Massachusetts Conspiracy Charges & Penalties + Statute Of Limitations

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Conspiracy is a crime whereby at least two individuals agree to engage in some sort of criminal act together. Conspiracy can either be a felony or a misdemeanor, depending mainly on the actual crime that was committed, or what they conspired to commit. In most states, including Massachusetts, defendants can be charged with the crime that they commit, as well as face a charge for the conspiracy that led up to the crime.

Laws and Penalties

The law covering conspiracy charges in Massachusetts is Part IV, Title I, Chapter 274, Section 7. This indicates that conspiracy is a inchoate type of crime, which means that the act is illegal because it revolves around preparing another criminal act. Hence, even if the crime doesn’t happen, because it is foiled, cancelled or failed, the crime of conspiracy still stands.

There are three specific types of inchoate crimes and they have significant differences. They are:

  • Conspiracy, whereby more than one person agrees to arrange and carry out some sort of illegal act.
  • Attempt, whereby at least one person tries to commit a crime, but it is not completed.
  • Solicitation, whereby at least one person tries to coerce a third party to join in a criminal activity.

The actual crime of conspiracy looks at how the defendants placed themselves in a position in which they could commit a crime, or even at the fact that they are considering committing a crime. The main difference between conspiracy and the other two types of inchoate crimes is that it involves more than one individual before the actual criminal activity happens. That is the main way to distinguish between the three types of inchoate crimes.

In Massachusetts, the laws around conspiracy mainly look at trying to set a precedent that a certain case has to meet if it is to satisfy a conspiracy charge. One such precedent is that two people have to agree to enter into a criminal activity together. Additionally, that activity must include a criminal intent. Within the overview of the intent of the law, what matters is that the sentence that is handed down for the conspiracy crime is fully consistent with the level of sentence that is handed down for the actual crime that is committed.

When it comes to sentencing the crime of conspiracy, the Massachusetts Legislature is quite strict and clear. The main factor is based on how severe the crime that the different individuals had planned. Some specific crimes have standard sentencing guidelines in terms of the conspiracy to commit them:

  • A felony that leads to life imprisonment or a death sentence leads to less than 20 years in a state prison, as well as a fine of less than $10,000.
  • A felony that leads to a sentence of more than 10 years leads to less than eight years in a state prison, as well as a fine of less than $10,000.
  • A felony that leads to a sentence of less than 10 years will lead to a sentence of no more than five years in prison, as well as a fine of less than $5,000.
  • All other charges lead to a jail sentence of less than two and a half years, as well as a fine of less than $2,000.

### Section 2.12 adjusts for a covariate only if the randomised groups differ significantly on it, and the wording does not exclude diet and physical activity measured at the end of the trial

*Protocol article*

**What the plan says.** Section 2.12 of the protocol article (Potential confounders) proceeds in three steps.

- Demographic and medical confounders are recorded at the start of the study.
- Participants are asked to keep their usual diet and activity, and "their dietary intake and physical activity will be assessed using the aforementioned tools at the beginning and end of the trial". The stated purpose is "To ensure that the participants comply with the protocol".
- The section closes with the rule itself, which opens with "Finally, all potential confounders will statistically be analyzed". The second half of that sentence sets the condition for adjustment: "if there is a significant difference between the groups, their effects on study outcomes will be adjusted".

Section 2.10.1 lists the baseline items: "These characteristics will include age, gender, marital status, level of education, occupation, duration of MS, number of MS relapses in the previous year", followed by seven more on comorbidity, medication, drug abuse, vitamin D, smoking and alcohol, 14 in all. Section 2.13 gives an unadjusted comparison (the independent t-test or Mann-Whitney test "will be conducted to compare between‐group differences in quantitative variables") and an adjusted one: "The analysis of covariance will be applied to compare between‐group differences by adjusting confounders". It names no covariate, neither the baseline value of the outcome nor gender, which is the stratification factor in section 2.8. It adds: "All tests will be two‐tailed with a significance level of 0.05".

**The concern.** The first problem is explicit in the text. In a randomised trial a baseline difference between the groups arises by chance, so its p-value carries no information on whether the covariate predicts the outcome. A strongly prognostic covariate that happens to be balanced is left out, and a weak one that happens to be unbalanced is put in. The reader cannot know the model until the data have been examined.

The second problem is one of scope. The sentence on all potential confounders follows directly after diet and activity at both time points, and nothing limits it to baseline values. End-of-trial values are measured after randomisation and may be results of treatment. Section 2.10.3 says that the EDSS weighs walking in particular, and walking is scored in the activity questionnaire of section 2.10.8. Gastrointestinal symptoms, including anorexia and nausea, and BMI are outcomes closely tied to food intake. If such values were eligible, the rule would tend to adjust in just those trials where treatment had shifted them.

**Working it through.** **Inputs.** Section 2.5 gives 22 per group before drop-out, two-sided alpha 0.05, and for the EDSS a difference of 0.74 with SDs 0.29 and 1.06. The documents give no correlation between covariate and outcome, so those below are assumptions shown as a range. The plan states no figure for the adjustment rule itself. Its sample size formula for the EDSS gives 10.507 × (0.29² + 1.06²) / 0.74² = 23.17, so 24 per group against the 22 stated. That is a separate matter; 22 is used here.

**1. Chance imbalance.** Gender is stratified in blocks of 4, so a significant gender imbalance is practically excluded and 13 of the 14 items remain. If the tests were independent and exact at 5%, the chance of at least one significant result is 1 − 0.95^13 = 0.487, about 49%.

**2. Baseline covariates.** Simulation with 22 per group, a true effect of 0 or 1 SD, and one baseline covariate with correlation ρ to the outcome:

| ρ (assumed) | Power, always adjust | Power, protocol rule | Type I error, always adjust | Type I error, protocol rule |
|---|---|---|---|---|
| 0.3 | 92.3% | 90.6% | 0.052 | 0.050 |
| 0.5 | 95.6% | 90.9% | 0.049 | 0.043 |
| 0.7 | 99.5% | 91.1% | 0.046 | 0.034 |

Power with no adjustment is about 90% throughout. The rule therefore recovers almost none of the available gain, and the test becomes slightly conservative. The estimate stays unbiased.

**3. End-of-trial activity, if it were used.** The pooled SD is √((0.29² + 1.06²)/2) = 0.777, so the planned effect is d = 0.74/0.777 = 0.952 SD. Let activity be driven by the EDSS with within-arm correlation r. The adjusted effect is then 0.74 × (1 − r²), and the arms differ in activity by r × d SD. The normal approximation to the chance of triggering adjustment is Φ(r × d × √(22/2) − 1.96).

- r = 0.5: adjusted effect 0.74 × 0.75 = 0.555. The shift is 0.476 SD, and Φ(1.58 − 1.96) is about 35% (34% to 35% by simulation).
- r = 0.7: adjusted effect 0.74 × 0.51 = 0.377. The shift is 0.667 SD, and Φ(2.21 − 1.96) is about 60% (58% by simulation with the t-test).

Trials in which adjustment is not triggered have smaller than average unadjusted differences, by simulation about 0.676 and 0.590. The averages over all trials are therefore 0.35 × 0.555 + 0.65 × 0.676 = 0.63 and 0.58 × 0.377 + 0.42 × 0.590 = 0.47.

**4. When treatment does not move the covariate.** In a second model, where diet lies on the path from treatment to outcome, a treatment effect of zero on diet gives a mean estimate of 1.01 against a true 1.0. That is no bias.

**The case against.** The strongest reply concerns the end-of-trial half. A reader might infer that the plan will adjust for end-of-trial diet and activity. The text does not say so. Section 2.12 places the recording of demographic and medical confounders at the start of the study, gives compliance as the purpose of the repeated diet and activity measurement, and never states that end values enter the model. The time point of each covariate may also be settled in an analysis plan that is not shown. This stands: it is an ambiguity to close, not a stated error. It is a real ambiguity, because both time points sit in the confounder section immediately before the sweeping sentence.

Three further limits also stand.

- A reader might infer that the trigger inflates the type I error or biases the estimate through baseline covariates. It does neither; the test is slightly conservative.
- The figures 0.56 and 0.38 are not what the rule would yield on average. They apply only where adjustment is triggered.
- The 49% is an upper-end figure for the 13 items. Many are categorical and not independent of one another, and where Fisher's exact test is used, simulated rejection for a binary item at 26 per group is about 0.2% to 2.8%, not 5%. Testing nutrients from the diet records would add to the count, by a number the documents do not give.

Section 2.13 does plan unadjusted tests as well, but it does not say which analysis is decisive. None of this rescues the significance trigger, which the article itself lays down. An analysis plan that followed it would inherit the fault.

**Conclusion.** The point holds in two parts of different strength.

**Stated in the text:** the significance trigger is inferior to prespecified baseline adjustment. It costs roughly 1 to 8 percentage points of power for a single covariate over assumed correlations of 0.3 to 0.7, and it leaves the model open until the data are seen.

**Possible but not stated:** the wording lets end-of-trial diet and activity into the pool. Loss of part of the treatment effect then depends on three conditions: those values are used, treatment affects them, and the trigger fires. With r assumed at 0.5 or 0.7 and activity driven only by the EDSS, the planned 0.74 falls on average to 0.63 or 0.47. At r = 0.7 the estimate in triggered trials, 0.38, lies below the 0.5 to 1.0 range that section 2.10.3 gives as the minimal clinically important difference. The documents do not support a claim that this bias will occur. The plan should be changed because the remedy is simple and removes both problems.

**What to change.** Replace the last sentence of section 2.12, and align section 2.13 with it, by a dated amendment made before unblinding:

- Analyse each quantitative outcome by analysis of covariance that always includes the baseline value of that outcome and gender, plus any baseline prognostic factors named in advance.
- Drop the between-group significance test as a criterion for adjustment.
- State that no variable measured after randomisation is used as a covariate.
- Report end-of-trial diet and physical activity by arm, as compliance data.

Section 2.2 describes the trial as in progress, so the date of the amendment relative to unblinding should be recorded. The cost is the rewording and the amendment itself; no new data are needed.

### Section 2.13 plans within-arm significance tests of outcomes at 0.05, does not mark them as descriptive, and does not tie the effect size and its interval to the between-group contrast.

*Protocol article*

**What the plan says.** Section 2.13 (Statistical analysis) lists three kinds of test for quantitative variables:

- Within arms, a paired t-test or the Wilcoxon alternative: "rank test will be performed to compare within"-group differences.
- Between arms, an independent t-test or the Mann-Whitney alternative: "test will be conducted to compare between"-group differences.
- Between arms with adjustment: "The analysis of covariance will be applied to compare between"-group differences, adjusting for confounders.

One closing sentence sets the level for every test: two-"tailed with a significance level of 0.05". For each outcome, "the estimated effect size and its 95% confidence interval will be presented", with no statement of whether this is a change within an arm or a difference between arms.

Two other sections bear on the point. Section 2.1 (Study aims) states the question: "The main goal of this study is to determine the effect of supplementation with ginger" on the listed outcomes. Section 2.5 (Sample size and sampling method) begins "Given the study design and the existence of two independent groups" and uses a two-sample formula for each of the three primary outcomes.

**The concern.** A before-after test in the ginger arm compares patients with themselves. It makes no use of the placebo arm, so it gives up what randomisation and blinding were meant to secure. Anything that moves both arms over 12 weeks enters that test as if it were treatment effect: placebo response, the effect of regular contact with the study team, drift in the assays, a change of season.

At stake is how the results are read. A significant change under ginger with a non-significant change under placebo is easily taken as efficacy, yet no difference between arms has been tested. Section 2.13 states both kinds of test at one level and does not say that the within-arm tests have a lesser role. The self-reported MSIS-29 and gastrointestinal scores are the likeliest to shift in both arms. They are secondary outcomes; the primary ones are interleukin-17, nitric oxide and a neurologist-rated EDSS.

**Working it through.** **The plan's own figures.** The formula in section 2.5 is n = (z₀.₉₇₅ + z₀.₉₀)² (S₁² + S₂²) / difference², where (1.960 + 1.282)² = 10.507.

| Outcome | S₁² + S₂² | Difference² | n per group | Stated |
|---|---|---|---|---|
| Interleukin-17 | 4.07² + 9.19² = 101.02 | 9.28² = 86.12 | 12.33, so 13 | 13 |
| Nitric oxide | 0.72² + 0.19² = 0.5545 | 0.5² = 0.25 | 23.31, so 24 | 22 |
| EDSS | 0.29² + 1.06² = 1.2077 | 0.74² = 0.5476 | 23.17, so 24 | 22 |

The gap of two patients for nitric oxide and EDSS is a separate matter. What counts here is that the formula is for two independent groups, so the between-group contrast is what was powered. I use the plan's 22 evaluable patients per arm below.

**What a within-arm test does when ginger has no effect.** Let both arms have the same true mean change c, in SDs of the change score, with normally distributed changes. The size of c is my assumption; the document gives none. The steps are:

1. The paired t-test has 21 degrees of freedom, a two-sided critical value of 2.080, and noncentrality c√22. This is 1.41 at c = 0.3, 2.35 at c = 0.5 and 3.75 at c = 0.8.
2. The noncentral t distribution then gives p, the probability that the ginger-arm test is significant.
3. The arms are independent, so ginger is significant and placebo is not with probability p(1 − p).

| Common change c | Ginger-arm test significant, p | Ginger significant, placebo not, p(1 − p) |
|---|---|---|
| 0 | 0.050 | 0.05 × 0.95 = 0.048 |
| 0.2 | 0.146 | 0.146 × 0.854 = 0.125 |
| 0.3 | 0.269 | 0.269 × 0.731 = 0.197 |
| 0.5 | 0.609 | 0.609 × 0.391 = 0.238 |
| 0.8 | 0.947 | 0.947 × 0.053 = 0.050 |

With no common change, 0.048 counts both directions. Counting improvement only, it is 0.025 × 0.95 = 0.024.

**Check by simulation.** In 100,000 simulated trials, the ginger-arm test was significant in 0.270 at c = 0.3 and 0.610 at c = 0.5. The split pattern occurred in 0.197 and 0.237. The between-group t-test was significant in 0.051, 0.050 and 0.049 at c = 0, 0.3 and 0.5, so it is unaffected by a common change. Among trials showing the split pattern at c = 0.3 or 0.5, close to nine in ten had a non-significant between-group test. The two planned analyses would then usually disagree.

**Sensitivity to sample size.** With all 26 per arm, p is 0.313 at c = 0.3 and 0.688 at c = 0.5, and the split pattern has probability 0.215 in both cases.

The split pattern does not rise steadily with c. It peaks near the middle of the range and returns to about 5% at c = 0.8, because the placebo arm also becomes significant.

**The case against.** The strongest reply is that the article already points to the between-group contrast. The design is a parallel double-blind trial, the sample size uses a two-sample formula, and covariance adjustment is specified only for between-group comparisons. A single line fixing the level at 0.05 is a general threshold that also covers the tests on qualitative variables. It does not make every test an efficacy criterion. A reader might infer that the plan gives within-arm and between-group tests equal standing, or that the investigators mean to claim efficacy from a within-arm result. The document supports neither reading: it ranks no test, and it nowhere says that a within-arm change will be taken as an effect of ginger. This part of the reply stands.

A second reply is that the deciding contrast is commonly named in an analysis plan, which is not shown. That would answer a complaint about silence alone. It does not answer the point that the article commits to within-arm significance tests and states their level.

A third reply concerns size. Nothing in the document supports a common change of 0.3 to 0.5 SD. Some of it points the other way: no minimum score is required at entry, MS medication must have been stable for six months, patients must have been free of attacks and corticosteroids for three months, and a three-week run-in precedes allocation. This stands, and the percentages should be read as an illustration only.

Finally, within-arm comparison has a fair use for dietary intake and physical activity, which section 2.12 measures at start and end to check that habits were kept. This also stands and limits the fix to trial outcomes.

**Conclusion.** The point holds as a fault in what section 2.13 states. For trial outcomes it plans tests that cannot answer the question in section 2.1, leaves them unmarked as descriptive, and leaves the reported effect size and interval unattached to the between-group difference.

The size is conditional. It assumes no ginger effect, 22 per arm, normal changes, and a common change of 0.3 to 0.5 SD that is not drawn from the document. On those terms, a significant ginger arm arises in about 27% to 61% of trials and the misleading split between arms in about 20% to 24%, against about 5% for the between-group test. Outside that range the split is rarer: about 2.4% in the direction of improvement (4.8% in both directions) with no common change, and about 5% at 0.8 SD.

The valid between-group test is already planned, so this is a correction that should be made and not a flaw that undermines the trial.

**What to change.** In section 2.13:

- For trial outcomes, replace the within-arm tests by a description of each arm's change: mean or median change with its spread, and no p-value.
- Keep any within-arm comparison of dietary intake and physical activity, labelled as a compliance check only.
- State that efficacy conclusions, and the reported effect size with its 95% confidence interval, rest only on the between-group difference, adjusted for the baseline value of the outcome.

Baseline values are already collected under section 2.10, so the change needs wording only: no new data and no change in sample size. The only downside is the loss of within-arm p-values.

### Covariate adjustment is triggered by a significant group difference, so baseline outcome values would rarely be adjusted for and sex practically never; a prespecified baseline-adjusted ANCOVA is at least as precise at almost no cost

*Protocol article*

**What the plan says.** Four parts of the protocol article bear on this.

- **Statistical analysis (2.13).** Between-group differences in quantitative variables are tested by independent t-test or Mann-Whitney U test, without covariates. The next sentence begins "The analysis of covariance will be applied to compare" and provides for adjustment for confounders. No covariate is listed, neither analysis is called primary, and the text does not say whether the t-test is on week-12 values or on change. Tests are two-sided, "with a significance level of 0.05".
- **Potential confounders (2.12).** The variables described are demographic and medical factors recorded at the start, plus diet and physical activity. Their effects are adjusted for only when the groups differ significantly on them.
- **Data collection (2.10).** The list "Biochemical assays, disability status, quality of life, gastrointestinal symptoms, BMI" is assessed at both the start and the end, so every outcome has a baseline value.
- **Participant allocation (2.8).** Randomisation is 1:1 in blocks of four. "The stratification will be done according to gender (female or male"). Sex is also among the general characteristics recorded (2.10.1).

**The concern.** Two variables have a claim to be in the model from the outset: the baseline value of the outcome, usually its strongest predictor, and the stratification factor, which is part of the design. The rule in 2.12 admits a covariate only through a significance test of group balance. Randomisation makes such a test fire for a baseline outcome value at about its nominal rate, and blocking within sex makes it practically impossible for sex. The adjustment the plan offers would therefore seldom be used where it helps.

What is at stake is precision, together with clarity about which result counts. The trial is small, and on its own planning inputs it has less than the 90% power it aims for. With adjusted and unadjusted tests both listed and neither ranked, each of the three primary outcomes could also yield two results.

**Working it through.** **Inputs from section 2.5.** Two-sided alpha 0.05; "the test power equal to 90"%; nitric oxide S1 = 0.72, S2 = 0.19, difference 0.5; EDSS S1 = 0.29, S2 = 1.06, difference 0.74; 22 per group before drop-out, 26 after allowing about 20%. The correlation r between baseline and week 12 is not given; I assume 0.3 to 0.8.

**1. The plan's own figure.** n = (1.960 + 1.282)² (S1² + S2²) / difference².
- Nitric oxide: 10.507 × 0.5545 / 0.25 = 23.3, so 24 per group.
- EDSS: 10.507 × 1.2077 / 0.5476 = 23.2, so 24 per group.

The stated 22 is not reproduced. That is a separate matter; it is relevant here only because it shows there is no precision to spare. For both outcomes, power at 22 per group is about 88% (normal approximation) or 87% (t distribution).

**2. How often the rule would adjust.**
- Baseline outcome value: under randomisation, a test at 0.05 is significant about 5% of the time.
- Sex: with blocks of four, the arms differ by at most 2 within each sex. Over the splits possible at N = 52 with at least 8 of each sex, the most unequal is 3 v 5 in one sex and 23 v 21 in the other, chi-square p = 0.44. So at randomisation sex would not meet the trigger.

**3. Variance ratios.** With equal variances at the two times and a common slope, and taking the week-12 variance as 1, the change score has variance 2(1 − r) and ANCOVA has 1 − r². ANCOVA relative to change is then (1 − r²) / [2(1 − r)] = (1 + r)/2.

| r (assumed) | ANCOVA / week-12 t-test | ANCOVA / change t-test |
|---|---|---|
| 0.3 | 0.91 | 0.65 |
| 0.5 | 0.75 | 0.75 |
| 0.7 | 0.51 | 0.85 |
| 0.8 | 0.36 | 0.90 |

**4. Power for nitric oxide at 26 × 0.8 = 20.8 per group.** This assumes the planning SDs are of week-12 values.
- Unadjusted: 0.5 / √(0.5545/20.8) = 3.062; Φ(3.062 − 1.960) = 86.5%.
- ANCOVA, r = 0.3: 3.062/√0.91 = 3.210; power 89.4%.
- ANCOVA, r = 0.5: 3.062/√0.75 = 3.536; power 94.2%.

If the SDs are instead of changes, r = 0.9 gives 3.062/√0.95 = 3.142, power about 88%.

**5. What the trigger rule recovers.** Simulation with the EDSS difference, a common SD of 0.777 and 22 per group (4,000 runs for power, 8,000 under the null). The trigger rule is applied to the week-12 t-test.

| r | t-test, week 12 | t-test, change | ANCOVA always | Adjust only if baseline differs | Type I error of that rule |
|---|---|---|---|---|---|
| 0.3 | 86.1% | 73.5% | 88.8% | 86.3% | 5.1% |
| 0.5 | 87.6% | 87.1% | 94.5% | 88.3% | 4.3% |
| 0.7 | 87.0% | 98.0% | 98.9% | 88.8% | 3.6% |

These sentences can include either the prison/jail sentence or the fine, or a judge can choose both. In general, these sentences are added to whatever sentence the defendant receives for the crime that was committed.

Conspiracy Defenses

The Massachusetts’ penal code sets out acceptable defenses in a conspiracy charge. Furthermore, it lists a number of defenses that are barred.

In general, however, defense attorneys will opt for a defensive strategy. Usually, they will attempt to prove that there was no agreement to commit a certain crime. Proving that at least two people were involved is a prerequisite for a conspiracy conviction. If, for instance, the other party was an undercover officer pretending to agree, an attorney will argue that there was never actually a real agreement in place.

It is also common for the defense to hope that co-conspirators fall out. If every person in a case of conspiracy are found not guilty or are acquitted, then the remaining defendant must also be acquitted.

Statute of Limitations

The statute of limitations on conspiracy charges is covered by 18 USC 3282. This means that it is a non-capital offense and that charges must be made within 60 months of the alleged offense. However, if the conspiracy involved committing a capital offense, such as kidnapping or murder, the statute may be different, even if the conspiracy wasn’t actually successful. The statute can also be tolled if the defendant is out of state for a period of time.

Conspiracy Cases

  • A U.S. Marine was convicted of conspiracy in 2013. He allegedly accepted $150,000 from various military contractors while he was serving in Iraq in order to defraud the United States.
  • Members of hactivist group ‘Anonymous’ were indicted in October 2013 for ‘worldwide conspiracy’ in relation to cyber attacks that were launched against government organizations and companies who refused to process WikiLeaks donations.
  • Douglas Parigian avoided a prison sentence after conspiracy and securities fraud charges.
  • Don Blankenship, who has been convicted on conspiracy charges for the 2010 Upper Big Branch that lead to the death of 29 people, is trying to have evidence thrown out of court.